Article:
I snagged Travis to comment on this as well since, through music, he is more familiar with the culture of those who self-define as riot-girls (or grrls) than I am.
He had this to say:
Riot Grrrl was a movement that began in the late ’80s/early ’90s with the emergence of bands like Bikini Kill, Bratmobile, and Huggy Bear. Women like Kathleen Hanna of Bikini Kill used their music as a way to express the injustices and sexism of our society, spreading their messages across the burgeoning underground punk scene, a network across the world united by independent record labels like K Records in Olympia.
The movement helped encourage women to fight back for equality and it most certainly inspired women to start bands by showing them that anyone could be a musical artist, regardless of talent or sex. However, once the underground scene burst open with the success of Nirvana’s “Nevermind” and the mainstream acceptance of “alternative rock,” the media began exploiting the terminology as a means to generate audiences and money.
The term Riot Grrrl eventually became a sort of cliche, a blanket term used to cover all female punk/rock bands because, you know, women can only play rock music if they’re pissed off at society. Bands like L7 who weren’t really related at all to the Riot Grrrl scene were labeled as such just because they were an all-women band who played their guitars loudly and spoke out against issues such as sexism, rape, and abortion.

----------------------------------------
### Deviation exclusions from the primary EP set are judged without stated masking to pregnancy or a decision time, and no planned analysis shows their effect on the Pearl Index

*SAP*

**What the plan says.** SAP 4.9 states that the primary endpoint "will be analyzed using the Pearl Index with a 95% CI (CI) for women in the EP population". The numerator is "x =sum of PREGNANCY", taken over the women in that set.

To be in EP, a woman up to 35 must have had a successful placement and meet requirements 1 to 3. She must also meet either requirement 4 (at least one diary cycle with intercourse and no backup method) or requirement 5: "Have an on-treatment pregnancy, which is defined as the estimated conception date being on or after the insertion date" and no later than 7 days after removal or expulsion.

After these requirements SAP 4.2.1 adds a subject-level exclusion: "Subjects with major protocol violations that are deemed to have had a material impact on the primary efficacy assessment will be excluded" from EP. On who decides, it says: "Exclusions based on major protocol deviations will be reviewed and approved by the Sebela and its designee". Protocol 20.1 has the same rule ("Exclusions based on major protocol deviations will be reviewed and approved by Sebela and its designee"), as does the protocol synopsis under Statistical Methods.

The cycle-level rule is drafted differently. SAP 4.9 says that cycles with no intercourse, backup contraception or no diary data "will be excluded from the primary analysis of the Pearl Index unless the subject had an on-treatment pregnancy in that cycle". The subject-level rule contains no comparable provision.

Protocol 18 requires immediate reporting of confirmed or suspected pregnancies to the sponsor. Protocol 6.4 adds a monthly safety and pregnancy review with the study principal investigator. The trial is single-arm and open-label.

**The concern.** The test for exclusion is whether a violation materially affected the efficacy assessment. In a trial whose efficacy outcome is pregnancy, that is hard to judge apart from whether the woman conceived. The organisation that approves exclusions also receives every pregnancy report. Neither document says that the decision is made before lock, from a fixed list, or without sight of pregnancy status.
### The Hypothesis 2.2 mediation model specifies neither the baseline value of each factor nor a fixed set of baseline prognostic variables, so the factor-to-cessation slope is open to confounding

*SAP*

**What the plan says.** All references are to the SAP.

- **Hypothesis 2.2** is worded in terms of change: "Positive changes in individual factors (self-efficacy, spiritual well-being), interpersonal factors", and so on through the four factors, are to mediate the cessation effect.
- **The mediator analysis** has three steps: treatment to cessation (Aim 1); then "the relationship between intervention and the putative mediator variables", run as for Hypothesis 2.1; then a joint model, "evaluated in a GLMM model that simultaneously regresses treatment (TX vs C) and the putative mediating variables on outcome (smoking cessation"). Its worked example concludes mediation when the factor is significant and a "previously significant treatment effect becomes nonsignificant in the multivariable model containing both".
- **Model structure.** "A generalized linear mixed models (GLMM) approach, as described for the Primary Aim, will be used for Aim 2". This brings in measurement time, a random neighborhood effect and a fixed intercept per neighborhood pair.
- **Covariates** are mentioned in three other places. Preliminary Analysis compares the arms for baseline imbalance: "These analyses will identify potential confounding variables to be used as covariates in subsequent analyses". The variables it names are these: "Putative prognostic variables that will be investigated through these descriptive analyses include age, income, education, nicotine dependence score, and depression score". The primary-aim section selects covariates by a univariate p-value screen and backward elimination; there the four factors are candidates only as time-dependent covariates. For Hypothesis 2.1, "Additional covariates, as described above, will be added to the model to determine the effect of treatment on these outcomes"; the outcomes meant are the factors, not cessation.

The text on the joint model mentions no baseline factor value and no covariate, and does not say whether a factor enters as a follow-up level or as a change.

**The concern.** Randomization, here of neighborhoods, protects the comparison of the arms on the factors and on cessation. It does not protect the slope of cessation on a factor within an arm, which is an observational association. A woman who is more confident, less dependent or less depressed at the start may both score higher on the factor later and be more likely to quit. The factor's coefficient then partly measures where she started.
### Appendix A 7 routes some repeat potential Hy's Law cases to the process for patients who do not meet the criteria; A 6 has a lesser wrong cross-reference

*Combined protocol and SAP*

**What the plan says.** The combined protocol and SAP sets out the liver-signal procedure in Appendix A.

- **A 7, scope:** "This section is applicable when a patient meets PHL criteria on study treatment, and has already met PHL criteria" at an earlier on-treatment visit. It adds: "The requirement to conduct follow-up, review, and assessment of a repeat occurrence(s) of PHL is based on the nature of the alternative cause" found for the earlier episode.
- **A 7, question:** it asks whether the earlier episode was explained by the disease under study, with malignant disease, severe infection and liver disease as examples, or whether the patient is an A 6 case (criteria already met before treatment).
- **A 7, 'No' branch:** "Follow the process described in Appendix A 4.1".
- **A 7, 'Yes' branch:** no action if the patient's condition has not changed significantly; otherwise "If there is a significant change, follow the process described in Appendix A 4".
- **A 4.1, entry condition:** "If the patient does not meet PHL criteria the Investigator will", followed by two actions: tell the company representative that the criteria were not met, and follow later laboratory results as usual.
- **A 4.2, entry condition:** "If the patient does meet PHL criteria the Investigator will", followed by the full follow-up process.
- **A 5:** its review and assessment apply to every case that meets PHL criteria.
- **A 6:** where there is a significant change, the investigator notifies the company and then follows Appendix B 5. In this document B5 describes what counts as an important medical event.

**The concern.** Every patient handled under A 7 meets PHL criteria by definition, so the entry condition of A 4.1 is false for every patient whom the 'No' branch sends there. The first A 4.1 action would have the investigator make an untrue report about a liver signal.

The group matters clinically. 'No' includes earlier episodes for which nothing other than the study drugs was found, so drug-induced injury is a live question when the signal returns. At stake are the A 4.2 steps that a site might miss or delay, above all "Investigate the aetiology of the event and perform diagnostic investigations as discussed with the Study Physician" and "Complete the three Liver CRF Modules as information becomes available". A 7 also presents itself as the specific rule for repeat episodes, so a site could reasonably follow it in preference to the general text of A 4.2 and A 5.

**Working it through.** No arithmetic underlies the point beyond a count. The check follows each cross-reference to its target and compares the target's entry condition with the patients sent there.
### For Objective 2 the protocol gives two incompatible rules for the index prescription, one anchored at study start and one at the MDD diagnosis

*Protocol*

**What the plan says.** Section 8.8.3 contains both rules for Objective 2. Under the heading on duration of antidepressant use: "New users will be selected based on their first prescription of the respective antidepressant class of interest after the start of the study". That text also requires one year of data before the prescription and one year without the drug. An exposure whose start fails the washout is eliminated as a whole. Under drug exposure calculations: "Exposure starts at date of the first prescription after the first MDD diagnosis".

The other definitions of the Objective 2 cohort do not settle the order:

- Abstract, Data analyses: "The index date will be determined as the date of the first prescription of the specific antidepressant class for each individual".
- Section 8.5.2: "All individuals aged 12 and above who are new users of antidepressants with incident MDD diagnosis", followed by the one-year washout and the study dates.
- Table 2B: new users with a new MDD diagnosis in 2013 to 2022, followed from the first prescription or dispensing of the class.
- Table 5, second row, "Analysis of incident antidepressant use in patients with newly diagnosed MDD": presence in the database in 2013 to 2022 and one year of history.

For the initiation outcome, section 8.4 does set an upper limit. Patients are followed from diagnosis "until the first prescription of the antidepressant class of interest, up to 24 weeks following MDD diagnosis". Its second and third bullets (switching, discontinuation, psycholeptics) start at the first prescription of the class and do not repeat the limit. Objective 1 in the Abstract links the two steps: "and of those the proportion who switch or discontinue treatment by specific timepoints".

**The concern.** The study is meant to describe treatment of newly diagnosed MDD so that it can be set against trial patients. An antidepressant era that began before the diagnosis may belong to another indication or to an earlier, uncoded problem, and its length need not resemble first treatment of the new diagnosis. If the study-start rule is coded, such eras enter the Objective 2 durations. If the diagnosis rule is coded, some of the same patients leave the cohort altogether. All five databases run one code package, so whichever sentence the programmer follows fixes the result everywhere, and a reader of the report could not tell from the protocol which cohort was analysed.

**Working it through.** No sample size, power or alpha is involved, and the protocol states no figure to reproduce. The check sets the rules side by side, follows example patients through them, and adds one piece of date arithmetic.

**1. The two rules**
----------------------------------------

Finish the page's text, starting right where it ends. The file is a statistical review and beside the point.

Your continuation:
The OED’s definition of Riot Grrrl seems to me to be for the most part how most women, regardless of musical affiliations, react to certain situations: “expressing feminist resistance to male domination in society and esp. to the abuse and harassment of women,” should not have to be limited to this definition; male domination of society should not exist (though female domination should not either, of course), and I don’t think any woman is in support of female abuse and harassment, riot girl or not.
Also, the idea that these women are “strong or aggressive, esp. in [their] attitude to men,” is ridiculous, because presenting oneself as an equal doesn’t make a woman “aggressive.” It really just shows how suppressed women are in our society when women simply seeking to be considered equal are so quickly labeled as “aggressive,” especially since men acting the same way would most likely not be labeled as such.
At the end of the day, all I know is that no one needs to be a riot grrrl (even though the ORIGINAL riot grrrl movement seems like it was really badass) or a Spice Girl (girl power!) to be strong – woman or man, strength is about character not your biological sex.
* The women pictured above are Margaret Thatcher (UK), Golda Meir (Israel), Yulia Tymoshenko (Ukraine), and Benazir Bhutto (Pakistan). Collage credit goes to ComingAnarchy.com – click the image to be directly linked to it’s location.